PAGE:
Irish Pub Culture

For centuries, the Irish public house has been an integral part of Irish social culture. In Ireland the local pub is a pillar of the community the same way the local church would be. It functions as both a place to consume alcohol at leisure as well as a place in which to meet and greet the people of a locality. In many cases, Irish people will have one (or more) pubs which are referred to as ‘the local’ which is the pub which they frequent most often.

There is generally a very close and mutual understanding and informality between the customer and the staff and, in many cases, particularly in country pubs, virtually all of the regular customers will know each other very well. That warm and friendly atmosphere extends to outsiders as well and it is not uncommon for strangers or tourists to be drawn into conversations with locals. In addition to the casual social atmosphere, hearty food and drink, sports, and traditional Irish music are hallmarks of pub culture.

Food is usually simple and traditional featuring classic Irish dishes like Irish stew, boxty, and Irish soda bread. Drinks include a variety of spirits and beers on tap but one can certainly expect Guinness and Irish whiskey such as Bushmills or Jameson.

Irish pubs with televisions frequently show Gaelic games such as Gaelic football or hurling. While not all Irish pubs will feature live Irish music, it is an important part of the culture.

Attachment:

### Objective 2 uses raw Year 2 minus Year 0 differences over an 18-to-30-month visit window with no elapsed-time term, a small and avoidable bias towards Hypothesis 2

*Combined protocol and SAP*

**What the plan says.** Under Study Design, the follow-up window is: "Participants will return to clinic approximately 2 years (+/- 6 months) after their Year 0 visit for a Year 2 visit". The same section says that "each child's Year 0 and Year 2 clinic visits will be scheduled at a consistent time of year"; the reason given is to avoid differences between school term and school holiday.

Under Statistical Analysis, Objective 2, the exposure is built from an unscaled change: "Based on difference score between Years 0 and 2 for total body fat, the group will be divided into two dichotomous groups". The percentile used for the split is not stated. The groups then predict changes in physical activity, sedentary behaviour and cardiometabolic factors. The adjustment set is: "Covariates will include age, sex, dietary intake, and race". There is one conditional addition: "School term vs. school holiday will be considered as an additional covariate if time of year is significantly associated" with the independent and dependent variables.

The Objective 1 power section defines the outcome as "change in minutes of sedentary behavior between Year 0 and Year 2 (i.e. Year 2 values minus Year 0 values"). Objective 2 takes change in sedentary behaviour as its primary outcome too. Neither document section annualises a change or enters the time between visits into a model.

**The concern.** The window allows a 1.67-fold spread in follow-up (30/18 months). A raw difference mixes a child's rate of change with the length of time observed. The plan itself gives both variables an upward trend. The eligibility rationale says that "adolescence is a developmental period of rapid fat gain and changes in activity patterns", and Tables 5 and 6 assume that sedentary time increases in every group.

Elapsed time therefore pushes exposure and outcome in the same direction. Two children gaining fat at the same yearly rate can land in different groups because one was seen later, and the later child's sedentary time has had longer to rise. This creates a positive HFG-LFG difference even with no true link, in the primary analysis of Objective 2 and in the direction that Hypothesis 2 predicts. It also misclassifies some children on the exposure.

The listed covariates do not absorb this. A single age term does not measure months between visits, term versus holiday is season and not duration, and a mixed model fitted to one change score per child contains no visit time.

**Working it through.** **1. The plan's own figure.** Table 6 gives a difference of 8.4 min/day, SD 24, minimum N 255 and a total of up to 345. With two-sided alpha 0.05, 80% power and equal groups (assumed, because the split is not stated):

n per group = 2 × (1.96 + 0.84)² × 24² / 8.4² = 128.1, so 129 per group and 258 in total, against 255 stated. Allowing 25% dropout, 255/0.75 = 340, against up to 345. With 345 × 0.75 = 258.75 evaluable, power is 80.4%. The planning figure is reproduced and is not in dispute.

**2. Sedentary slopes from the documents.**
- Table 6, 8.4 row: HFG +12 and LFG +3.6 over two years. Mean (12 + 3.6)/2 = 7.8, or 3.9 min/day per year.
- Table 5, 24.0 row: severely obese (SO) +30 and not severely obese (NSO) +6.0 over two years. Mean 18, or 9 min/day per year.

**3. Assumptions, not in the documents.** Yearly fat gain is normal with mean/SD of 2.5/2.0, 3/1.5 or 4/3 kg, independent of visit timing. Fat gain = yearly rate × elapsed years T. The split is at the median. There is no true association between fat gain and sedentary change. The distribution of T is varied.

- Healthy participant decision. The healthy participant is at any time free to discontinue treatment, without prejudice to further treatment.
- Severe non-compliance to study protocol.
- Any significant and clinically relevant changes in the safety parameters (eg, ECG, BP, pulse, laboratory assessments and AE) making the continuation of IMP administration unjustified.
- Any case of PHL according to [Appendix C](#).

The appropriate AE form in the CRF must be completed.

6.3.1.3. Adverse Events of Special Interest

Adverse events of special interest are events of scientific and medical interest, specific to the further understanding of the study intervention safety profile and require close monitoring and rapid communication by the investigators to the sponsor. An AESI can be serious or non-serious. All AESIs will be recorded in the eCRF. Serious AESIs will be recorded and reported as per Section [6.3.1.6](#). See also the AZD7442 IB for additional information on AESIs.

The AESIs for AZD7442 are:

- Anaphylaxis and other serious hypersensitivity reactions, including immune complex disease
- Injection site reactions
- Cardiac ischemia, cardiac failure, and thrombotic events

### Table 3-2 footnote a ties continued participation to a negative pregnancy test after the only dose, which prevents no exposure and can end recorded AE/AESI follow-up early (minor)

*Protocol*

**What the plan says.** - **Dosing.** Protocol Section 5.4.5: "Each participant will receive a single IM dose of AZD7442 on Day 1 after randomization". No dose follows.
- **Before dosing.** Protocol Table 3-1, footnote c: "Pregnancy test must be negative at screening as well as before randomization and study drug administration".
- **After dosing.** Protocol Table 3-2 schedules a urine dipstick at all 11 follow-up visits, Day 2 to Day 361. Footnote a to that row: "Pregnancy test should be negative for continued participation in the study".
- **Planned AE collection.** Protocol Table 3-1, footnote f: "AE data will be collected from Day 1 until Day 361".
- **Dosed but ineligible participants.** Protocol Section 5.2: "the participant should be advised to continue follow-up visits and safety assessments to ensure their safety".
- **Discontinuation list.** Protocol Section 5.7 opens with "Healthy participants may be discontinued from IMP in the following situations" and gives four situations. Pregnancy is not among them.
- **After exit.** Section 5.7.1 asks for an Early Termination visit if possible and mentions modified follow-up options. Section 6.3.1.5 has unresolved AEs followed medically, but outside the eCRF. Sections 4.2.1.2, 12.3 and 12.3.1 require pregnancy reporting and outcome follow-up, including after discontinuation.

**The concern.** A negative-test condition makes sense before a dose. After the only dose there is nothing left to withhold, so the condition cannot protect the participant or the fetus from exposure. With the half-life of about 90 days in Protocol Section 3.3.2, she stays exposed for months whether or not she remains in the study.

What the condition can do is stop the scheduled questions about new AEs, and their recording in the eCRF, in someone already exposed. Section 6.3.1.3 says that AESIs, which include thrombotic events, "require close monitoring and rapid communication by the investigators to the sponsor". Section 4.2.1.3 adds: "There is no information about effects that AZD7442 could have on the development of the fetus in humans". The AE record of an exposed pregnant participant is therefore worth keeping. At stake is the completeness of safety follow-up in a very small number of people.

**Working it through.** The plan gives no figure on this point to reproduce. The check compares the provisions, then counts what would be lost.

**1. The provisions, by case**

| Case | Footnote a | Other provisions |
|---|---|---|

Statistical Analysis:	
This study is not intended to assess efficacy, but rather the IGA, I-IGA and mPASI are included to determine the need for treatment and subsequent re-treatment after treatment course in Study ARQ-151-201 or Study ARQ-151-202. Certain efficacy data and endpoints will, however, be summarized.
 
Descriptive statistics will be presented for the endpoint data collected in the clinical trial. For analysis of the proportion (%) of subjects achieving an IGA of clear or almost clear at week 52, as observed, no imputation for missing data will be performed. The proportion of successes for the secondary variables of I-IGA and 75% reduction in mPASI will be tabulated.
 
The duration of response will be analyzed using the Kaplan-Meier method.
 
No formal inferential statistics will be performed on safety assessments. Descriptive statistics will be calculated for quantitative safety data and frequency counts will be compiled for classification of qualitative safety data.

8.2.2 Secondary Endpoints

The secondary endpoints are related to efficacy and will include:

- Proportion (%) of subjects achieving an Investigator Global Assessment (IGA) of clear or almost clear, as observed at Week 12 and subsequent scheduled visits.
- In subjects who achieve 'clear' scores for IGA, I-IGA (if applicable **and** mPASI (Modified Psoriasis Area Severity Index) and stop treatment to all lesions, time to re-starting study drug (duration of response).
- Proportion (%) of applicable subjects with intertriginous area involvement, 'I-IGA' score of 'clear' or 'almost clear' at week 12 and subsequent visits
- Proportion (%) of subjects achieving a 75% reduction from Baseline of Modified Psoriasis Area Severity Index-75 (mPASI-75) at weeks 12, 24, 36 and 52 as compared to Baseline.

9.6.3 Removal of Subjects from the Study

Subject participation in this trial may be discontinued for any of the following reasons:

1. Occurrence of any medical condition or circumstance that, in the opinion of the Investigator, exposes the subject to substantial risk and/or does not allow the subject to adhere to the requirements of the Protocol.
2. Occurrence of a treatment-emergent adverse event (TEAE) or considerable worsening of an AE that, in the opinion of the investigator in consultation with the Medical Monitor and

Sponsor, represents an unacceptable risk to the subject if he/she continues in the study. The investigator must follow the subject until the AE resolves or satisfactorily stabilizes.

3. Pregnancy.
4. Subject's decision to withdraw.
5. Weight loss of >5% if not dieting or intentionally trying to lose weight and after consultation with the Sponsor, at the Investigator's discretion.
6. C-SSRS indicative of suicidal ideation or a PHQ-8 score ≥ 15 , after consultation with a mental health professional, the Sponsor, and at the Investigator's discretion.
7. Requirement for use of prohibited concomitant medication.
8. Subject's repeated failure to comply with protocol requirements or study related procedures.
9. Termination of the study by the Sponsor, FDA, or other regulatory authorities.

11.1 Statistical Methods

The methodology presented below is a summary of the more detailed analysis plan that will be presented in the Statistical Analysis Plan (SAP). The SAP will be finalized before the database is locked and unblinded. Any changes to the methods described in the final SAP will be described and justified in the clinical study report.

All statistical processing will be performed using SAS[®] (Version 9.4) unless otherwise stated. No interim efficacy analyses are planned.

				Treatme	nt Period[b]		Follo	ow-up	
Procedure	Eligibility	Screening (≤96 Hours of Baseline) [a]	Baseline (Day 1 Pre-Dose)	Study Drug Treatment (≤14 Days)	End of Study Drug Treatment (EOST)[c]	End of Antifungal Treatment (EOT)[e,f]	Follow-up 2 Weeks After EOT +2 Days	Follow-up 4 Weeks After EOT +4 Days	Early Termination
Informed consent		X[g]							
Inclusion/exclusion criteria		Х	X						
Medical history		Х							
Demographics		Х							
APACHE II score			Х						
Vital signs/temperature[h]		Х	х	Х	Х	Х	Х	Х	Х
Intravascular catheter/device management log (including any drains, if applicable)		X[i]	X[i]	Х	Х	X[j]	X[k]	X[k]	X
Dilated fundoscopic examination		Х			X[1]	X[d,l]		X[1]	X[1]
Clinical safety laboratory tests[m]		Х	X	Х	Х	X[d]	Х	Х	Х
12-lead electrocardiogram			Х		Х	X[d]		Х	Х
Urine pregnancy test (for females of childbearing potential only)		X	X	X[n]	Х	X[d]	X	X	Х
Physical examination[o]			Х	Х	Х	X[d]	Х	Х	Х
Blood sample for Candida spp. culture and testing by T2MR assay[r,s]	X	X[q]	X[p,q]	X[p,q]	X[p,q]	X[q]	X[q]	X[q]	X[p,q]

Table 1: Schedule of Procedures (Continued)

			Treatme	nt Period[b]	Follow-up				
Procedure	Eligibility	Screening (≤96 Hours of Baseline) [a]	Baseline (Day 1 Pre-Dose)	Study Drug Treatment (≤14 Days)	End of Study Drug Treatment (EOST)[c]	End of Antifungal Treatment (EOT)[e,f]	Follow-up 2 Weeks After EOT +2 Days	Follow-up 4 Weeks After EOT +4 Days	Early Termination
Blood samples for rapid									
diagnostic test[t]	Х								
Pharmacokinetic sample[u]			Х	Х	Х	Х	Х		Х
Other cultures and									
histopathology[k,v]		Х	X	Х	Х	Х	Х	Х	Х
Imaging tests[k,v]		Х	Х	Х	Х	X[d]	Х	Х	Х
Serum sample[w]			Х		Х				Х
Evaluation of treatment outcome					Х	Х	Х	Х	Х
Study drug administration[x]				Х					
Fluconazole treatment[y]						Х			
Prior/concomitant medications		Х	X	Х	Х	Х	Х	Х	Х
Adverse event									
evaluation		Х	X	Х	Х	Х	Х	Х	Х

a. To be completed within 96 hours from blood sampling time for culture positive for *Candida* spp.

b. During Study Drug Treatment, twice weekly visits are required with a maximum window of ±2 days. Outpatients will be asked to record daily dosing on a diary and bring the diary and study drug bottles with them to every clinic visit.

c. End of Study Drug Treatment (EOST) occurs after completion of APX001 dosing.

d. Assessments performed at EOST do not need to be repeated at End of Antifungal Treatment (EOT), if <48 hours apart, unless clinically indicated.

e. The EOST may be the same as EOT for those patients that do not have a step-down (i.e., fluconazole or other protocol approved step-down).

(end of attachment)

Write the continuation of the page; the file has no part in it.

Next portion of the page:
Irish traditional music sessions are mostly informal gatherings at which people play Irish traditional music. The general session scheme is that someone starts a tune, and those who know it join in. Good session etiquette requires not playing if one does not know the tune (or at least quietly playing an accompaniment part) and waiting until a tune one knows comes along. In an “open” session, anyone who is able to play Irish music is welcome. Most often there are more-or-less recognized session leaders; sometimes there are no leaders. At times a song will be sung or a slow air played by a single musician between sets.

The objective in a session is not to provide music for an audience of passive listeners; although the punters (non-playing attendees) often come for the express purpose of listening, the music is most of all for the musicians themselves. The session is an experience that is shared, not a performance that is bought and sold.

The sessions are a key aspect of traditional music; it is the main sphere in which the music is formulated and innovated. Further, the sessions enable less advanced musicians to practice in a group.

‘The Foggy Few’ having a session in The Dubliner – Irish Pub, Bucharest

It is traditional that, when with a group, patrons take turns buying rounds of drinks for the group as a whole. It is considered bad manners to leave before buying your round of drinks. The traditional Irish toast is “Slainte” (SLAWN-chuh) which is the Gaelic equivalent of “cheers”.

(Credit: Wikipedia)